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A Critical Reflection and Response to Conference Keynotes

By: Evelyn Monteiro

August 22, 2022

Challenges of Global Governance: Responses to Archbishop Gallagher

Spirituality of the Culture of Encounter

Encounters are the mainstay of living fully. What would life be without that passion of looking forward to “meeting others, seeking points of contact, building bridges, planning a project that includes everyone” (Fratelli Tutti, 216)? Cultural diversity, once seen as an original tragedy, is now being recognized as one of humanity’s greatest treasures. Pluralism needs to be appreciated, accepted, defended, maintained, and promoted by all means for a harmonious social life. Multiculturalism, a complex sociopolitical issue as well as an empowering experience of encountering the different other, is not to be taken as a given and is not without its own problems. Though cultural diversity in the modern world offers new ways of being and doing politics and business, it also needs to be known that God himself willed diversity and collaboration. The entire creation attests to it. With God, we need to become promoters and caretakers of general diversity.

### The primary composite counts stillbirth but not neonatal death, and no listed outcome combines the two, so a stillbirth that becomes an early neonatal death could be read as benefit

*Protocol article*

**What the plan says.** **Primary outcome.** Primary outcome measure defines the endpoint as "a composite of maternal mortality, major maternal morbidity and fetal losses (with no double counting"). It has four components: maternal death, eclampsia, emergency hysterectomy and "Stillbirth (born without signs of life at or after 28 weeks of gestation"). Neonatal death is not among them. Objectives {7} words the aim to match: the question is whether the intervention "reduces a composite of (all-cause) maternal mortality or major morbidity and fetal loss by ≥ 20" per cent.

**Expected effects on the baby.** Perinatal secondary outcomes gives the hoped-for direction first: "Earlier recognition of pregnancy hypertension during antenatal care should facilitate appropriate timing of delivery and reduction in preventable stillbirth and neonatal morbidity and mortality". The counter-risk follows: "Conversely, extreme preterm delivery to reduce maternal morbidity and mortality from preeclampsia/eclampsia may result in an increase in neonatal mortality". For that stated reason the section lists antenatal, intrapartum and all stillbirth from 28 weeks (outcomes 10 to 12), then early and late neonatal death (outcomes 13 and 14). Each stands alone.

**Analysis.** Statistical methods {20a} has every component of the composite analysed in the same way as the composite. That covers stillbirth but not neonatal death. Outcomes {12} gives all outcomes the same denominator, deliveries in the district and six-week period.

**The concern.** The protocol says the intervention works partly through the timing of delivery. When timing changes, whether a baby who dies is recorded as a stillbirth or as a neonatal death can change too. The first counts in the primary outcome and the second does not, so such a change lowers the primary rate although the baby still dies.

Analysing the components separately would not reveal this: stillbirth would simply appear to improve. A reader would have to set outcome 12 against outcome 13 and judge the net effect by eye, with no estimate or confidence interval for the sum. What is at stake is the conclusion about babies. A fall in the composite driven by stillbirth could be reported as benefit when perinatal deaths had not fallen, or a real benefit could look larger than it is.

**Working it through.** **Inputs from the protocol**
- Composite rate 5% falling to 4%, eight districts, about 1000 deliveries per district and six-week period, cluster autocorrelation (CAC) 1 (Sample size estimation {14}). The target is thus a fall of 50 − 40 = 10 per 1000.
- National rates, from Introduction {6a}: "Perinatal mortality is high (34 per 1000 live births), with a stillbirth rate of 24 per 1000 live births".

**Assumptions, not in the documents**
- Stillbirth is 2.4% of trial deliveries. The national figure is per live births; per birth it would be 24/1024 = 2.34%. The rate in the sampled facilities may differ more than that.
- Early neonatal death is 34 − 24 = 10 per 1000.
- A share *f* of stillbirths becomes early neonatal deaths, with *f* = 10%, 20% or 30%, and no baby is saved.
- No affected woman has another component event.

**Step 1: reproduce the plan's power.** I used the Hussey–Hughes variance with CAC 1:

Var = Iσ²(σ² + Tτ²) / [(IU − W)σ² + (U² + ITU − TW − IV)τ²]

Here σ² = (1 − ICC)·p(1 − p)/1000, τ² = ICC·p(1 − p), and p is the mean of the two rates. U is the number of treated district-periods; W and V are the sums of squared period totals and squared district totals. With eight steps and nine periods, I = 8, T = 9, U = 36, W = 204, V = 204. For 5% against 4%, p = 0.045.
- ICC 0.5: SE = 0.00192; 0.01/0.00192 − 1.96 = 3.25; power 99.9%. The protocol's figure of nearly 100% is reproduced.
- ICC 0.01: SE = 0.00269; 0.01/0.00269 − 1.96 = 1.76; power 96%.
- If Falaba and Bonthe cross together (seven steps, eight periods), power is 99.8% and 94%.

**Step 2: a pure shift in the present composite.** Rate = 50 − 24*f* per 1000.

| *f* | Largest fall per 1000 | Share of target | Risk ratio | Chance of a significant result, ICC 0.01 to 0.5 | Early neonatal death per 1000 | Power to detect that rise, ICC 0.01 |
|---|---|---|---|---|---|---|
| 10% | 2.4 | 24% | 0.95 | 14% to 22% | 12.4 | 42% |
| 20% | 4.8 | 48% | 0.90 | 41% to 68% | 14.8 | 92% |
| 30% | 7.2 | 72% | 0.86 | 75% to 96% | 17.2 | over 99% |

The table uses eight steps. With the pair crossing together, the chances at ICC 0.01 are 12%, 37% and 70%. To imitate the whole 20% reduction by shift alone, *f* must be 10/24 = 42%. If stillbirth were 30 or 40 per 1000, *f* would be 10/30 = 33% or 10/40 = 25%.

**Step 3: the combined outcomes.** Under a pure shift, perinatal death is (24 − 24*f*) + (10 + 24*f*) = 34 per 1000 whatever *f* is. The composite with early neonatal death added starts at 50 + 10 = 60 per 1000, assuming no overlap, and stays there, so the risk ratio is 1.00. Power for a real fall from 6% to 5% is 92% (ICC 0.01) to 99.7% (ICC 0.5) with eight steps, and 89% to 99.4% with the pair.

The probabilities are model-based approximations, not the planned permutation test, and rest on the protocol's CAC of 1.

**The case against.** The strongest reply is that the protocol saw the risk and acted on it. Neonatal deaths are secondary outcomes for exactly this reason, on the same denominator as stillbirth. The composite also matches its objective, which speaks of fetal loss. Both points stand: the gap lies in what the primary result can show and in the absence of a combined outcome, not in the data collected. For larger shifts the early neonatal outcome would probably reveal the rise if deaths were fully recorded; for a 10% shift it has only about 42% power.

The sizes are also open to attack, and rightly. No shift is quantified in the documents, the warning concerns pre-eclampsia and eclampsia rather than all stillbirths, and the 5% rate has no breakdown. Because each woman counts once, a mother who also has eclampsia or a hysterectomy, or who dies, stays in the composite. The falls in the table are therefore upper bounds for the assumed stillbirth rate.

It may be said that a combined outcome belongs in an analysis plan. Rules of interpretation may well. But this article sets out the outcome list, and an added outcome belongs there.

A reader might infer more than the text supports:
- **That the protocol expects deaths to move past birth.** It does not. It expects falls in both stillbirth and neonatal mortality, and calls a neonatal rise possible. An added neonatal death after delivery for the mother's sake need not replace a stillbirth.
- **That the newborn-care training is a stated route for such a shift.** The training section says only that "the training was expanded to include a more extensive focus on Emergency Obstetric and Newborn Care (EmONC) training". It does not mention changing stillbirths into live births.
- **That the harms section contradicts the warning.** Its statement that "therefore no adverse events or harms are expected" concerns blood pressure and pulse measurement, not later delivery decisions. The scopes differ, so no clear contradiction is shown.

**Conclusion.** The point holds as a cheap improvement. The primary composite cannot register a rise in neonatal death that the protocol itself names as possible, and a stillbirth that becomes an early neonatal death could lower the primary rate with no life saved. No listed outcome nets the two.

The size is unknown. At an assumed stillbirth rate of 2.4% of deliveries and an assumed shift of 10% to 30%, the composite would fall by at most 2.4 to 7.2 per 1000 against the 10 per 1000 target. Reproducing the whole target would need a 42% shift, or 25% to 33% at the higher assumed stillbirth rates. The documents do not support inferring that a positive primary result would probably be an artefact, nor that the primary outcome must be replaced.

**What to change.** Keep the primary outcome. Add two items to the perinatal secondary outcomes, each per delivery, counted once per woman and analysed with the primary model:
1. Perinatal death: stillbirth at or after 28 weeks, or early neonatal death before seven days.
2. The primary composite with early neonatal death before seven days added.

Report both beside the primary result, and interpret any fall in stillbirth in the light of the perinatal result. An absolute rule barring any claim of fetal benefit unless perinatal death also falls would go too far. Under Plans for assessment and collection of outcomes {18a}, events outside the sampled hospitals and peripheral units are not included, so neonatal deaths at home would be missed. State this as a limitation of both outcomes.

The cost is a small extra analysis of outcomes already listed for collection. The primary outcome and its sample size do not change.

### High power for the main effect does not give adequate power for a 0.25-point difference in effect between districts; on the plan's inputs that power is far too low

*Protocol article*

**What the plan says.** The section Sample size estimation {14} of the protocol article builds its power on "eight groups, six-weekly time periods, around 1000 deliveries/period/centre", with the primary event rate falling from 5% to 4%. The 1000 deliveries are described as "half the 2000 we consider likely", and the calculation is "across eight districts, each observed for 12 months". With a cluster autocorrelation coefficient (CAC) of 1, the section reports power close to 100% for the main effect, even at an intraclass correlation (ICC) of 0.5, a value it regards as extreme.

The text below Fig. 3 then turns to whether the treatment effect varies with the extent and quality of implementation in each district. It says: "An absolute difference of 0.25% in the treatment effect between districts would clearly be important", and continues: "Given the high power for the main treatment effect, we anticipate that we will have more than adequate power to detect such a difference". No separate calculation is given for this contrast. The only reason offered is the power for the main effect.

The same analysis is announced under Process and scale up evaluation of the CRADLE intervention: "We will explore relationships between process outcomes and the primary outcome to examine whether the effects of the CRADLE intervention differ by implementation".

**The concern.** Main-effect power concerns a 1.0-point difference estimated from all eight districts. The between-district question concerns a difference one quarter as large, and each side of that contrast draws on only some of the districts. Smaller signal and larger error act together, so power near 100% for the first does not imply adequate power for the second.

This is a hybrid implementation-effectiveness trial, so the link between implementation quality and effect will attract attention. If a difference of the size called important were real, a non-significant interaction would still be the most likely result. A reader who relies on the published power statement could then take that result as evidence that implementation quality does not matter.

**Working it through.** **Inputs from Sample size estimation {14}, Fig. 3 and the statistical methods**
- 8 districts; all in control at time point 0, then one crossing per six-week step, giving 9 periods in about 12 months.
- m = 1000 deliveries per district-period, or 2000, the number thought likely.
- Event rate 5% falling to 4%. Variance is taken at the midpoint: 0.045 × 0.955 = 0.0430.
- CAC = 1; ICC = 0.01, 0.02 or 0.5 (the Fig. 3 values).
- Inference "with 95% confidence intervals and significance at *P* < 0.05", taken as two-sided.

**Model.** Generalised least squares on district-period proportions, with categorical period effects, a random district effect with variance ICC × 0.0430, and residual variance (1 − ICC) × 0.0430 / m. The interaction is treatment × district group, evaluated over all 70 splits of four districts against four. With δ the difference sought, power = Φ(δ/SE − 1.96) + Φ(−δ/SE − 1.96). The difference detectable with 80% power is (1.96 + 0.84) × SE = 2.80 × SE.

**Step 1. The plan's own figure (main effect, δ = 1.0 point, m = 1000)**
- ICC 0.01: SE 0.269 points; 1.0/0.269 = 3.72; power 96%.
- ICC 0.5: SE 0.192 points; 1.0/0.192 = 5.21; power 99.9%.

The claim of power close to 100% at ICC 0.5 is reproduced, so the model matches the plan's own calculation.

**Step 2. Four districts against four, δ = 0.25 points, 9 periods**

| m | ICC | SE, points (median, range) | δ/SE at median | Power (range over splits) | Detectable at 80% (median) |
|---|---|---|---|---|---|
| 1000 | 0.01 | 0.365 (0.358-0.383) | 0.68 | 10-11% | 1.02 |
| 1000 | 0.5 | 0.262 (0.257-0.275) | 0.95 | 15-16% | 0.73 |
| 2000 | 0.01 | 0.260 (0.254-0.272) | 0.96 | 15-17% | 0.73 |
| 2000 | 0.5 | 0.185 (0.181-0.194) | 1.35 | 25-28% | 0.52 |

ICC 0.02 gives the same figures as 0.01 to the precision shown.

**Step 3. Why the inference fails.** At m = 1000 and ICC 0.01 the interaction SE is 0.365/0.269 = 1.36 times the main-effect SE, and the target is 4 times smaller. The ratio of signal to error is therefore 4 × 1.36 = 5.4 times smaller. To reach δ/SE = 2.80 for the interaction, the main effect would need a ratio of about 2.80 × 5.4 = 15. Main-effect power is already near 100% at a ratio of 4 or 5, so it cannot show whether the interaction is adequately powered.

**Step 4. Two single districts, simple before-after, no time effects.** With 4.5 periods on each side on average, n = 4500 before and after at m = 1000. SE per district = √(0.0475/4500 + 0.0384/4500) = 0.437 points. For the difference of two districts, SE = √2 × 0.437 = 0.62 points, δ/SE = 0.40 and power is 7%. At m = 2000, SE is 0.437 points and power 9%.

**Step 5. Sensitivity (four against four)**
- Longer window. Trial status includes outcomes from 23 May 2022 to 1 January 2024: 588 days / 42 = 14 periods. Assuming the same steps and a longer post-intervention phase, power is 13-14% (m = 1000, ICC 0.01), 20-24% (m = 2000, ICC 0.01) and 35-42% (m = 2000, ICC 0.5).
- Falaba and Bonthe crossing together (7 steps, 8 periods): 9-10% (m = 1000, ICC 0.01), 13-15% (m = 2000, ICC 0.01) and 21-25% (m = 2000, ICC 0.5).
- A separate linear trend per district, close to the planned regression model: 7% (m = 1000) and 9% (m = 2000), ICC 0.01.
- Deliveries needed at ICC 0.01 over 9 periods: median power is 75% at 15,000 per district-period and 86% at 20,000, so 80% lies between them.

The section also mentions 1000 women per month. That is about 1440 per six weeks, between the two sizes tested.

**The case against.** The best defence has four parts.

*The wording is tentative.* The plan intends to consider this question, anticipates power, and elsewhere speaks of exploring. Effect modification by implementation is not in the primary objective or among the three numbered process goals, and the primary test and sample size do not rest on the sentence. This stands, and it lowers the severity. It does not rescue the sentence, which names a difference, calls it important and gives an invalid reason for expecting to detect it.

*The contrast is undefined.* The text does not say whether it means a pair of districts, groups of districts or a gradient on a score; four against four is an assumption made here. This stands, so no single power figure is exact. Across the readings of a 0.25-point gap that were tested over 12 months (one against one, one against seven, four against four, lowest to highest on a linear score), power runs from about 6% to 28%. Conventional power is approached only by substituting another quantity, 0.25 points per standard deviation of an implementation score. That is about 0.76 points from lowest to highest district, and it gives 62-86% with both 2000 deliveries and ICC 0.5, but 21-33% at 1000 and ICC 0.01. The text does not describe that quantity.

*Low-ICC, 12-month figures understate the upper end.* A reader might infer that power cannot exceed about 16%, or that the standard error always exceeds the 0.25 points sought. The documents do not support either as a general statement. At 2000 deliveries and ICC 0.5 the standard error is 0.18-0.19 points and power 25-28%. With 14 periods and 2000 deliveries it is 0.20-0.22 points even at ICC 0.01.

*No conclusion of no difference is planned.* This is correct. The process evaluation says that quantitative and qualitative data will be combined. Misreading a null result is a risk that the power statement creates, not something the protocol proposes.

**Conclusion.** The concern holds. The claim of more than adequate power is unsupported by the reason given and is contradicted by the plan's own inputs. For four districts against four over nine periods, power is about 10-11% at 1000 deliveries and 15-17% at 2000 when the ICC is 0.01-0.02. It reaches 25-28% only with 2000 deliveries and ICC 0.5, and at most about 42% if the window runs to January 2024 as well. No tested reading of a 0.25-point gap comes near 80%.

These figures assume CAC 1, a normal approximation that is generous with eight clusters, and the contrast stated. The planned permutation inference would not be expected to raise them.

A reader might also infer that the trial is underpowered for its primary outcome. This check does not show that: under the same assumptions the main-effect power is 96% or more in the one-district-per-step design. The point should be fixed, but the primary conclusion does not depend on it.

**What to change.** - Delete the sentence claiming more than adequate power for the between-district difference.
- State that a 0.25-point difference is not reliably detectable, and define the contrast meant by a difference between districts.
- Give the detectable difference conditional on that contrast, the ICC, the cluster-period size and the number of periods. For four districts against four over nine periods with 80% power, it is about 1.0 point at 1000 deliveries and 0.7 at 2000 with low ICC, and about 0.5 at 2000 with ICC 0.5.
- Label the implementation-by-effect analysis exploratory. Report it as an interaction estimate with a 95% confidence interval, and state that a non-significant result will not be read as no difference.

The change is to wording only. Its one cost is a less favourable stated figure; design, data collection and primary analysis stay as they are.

Archbishop Paul Gallagher’s keynote address underlined the importance of a close relationship between global governance and the culture of encounter. However, for that to happen, life is to be seen as the art of encounter, of the interplay of diplomacy, of inclusive governance, and of the search for peace and development. Rev. Arturo Sosa, S.J.’s keynote highlighted encounter as the essential dimension of cultures which serves as an instrument to overcome structural injustice that generates situations of disagreement or “dis-encounter” to transform society and achieve reconciliation with people and the natural environment.